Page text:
Kirsten McAlister, Vesuvius, oil on canvas

John Kinross Scholar in 2007


How did the experience affect you as an individual?
I felt honoured to receive such a prestigious award and it somehow felt more natural to see myself as not only an art graduate but an artist.

Being in Florence and surrounding Italy for a sustained period of time without any responsibilities other than myself, and having the freedom to draw each day or visit galleries, or just absorb the atmosphere and culture, was like a surreal luxury I had never experienced before and certainly would have never been able to afford to do without the scholarship.  I felt very lucky and privileged to have such a great experience in Florence and loved my time there.

My time in Italy allowed me to gather a large body of research which has been invaluable to me to this day and beyond.

Kirsten McAlister, Untitled, RSA Collection


What was the impact on your work?
It was always my intention that the first body of significant works I would make would be derived from my scholarship research.  Sadly, it was only a couple of years ago (after a lengthy 10 years gap in my practice) that I managed to paint in a way I was reasonably comfortable with, due to some tricky personal circumstances.  Last year I built a studio and I have now made my first large paintings, which are painted in a similar way to those I painted before the scholarship (representational urban landscapes and places which to me emphasise the relationships between people, place, time and environment).  I think I’ll always like painting in this way, however, during my scholarship and in the years to follow I have been collating ideas which mean I’ll be experimenting with them in time to come, and with new media also.  I’m looking forward to new processes and possible outcomes.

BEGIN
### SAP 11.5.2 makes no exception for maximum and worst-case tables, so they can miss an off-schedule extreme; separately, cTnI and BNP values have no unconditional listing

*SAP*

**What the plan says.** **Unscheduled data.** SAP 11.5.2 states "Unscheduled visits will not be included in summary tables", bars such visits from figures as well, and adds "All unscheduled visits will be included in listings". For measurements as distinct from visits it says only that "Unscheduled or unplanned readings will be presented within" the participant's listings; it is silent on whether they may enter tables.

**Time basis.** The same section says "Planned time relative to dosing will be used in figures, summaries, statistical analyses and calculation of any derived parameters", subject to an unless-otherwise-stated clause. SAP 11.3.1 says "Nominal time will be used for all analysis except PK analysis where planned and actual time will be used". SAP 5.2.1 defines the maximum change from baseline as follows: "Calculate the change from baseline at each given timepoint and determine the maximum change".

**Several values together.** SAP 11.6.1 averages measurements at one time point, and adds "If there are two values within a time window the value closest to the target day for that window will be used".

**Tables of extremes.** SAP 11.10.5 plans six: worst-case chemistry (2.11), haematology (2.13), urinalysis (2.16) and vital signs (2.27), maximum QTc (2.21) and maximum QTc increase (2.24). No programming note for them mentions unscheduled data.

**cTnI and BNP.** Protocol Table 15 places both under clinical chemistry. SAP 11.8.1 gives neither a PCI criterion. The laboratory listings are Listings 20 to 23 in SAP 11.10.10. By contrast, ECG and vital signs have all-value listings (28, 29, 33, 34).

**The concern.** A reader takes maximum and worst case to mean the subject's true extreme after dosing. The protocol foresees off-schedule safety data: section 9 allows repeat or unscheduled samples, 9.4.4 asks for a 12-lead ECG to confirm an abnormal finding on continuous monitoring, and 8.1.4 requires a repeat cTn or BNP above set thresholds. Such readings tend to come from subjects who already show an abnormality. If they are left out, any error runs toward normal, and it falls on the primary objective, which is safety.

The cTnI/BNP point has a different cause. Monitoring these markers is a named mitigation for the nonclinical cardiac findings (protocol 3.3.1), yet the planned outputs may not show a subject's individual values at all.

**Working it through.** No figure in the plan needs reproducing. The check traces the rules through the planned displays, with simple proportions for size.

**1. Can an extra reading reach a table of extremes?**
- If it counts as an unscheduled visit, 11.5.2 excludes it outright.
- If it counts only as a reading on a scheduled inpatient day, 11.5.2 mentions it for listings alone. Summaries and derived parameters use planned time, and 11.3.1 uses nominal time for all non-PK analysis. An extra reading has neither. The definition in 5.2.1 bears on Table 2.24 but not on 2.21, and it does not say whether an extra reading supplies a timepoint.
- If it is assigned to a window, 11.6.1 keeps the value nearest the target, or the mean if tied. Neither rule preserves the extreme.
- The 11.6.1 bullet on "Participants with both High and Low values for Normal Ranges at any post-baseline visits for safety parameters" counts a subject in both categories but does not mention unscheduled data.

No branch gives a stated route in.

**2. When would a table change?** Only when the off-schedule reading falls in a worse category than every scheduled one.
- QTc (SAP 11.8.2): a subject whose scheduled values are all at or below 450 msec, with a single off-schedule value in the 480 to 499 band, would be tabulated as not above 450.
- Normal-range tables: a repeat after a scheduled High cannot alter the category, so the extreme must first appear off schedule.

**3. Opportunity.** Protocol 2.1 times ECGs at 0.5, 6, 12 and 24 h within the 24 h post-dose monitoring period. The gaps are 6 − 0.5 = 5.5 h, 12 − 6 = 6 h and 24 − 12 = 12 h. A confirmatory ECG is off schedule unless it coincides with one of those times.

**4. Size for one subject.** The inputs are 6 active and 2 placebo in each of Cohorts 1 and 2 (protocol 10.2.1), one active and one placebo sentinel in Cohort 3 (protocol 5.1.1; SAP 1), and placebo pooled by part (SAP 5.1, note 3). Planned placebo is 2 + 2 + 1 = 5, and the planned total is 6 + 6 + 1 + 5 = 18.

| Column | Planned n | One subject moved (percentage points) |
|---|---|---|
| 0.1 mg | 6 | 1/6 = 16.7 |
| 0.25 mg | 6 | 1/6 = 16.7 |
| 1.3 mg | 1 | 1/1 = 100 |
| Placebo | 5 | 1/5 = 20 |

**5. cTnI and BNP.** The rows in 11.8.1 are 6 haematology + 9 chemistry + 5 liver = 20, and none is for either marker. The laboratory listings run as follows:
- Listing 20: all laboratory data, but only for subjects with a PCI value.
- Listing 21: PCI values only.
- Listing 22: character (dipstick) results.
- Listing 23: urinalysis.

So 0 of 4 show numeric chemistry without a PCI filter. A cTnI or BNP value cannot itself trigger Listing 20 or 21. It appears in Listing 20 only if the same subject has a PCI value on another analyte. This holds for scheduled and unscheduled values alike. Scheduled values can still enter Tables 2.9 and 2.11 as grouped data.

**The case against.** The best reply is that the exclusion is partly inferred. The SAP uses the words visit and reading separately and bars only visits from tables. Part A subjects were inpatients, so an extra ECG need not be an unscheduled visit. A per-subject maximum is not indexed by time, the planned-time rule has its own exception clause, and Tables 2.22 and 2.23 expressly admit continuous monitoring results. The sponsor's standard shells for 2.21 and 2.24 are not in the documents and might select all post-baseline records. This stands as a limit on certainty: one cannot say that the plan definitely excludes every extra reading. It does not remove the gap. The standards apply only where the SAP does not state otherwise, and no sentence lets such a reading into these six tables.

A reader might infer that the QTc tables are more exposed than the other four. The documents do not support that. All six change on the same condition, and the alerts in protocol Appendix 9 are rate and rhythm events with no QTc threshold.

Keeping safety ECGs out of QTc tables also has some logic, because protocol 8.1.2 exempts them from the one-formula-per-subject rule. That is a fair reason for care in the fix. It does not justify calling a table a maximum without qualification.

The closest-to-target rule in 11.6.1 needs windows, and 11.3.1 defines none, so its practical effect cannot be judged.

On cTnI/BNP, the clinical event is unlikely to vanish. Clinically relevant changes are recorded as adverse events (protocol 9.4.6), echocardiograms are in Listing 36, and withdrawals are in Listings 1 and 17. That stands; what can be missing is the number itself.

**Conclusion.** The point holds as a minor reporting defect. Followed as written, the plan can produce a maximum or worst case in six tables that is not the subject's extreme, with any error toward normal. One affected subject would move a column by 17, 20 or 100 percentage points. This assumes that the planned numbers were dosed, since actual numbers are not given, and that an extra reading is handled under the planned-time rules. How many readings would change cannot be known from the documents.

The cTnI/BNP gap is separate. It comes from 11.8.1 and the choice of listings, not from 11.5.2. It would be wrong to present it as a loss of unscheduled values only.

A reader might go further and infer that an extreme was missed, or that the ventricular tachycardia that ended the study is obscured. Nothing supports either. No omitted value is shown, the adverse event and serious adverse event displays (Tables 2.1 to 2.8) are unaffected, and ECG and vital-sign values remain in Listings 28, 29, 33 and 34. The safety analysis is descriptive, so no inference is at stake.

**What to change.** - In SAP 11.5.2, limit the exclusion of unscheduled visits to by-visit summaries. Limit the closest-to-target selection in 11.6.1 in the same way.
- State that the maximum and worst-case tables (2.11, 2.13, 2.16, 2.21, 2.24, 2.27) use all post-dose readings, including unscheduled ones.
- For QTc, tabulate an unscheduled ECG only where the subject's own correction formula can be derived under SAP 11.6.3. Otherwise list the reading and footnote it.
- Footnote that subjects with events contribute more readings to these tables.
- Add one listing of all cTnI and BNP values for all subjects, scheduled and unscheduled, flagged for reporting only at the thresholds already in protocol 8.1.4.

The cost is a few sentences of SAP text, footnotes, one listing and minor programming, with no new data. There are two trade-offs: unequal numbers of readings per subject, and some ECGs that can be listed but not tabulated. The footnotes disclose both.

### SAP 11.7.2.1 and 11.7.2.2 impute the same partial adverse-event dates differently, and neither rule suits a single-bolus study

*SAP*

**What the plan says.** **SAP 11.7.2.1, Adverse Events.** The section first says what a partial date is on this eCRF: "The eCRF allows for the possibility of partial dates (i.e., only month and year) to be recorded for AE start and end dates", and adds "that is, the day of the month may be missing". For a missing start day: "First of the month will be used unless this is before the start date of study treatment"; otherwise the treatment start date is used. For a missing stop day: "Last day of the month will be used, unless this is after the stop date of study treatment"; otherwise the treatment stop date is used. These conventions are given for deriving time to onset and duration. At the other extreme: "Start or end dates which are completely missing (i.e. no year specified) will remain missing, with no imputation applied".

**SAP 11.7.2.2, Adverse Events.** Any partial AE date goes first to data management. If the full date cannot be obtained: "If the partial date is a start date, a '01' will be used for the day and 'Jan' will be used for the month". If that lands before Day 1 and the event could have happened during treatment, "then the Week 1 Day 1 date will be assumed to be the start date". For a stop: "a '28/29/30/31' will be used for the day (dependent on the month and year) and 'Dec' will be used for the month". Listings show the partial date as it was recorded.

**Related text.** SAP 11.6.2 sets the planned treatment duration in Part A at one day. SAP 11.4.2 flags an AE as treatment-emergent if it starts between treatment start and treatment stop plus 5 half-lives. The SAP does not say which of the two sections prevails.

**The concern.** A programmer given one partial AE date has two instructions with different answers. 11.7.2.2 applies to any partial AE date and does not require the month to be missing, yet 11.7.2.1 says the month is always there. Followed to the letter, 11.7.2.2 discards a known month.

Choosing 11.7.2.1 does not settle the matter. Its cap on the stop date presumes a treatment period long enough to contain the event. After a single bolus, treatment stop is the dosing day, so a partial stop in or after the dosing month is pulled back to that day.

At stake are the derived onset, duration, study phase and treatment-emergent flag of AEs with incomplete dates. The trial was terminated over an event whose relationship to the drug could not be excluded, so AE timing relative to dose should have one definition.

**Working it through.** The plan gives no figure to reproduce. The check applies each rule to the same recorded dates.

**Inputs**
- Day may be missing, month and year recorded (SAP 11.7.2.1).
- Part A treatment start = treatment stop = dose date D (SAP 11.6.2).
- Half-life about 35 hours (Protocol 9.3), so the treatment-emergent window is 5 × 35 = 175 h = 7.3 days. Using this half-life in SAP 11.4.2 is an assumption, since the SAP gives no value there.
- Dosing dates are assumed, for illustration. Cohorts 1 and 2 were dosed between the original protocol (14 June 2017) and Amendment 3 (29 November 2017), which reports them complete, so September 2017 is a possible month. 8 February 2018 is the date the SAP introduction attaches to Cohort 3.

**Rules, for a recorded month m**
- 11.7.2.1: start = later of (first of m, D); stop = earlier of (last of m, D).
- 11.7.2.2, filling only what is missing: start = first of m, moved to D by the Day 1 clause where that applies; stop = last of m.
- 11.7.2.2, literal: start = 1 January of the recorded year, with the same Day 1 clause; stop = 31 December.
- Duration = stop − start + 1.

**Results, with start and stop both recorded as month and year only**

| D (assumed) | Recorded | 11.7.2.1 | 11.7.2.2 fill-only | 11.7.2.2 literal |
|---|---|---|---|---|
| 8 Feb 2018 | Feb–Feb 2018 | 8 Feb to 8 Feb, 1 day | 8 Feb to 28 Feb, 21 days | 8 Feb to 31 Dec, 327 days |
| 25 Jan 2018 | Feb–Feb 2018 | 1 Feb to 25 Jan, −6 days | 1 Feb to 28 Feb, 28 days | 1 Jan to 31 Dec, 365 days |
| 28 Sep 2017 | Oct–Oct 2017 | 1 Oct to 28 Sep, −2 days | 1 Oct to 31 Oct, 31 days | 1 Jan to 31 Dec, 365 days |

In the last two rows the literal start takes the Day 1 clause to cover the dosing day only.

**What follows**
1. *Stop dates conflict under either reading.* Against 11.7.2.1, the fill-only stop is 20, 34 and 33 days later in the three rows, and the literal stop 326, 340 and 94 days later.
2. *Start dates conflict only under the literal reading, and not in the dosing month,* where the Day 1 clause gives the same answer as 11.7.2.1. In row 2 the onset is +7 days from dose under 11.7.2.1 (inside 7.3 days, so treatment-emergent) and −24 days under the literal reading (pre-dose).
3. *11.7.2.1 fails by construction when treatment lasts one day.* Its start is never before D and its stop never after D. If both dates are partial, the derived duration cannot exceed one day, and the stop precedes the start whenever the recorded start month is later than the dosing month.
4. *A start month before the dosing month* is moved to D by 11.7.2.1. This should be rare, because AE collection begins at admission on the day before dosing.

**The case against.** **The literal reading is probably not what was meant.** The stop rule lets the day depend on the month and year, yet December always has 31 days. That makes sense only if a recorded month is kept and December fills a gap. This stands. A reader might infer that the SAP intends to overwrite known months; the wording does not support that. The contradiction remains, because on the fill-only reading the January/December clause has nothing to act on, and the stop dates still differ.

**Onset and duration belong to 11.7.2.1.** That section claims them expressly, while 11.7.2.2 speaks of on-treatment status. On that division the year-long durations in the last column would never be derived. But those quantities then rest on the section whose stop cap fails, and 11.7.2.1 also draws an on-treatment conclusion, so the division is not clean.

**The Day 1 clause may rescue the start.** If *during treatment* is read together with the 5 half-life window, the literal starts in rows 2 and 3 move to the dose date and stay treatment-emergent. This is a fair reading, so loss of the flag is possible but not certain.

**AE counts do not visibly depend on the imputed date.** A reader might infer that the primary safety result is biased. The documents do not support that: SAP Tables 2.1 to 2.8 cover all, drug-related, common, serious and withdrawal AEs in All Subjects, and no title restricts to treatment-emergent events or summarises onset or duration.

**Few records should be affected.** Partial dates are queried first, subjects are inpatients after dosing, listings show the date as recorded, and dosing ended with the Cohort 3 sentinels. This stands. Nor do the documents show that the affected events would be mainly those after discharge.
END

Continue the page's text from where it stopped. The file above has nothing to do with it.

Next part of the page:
What would you say the long term impact has been on yourself and your work?
One aspect of many that has had a lasting impact on me is the honour of the award.  In tough times it’s good to be able to reflect on achievements such as the scholarship and the rich experience it provided.  It’s not easy picking up momentum in the “artworld” after a lengthy pause, however my scholarship has always been there as a foundation on which to start building again as I’m now doing and encouraged me to keep believing in what I do.

On a practical level, as previously stated, the experience has provided me with enough memories and research to make a lot of work with.  I also believe elements of what I gained from the scholarship will help inform my work for many years to come.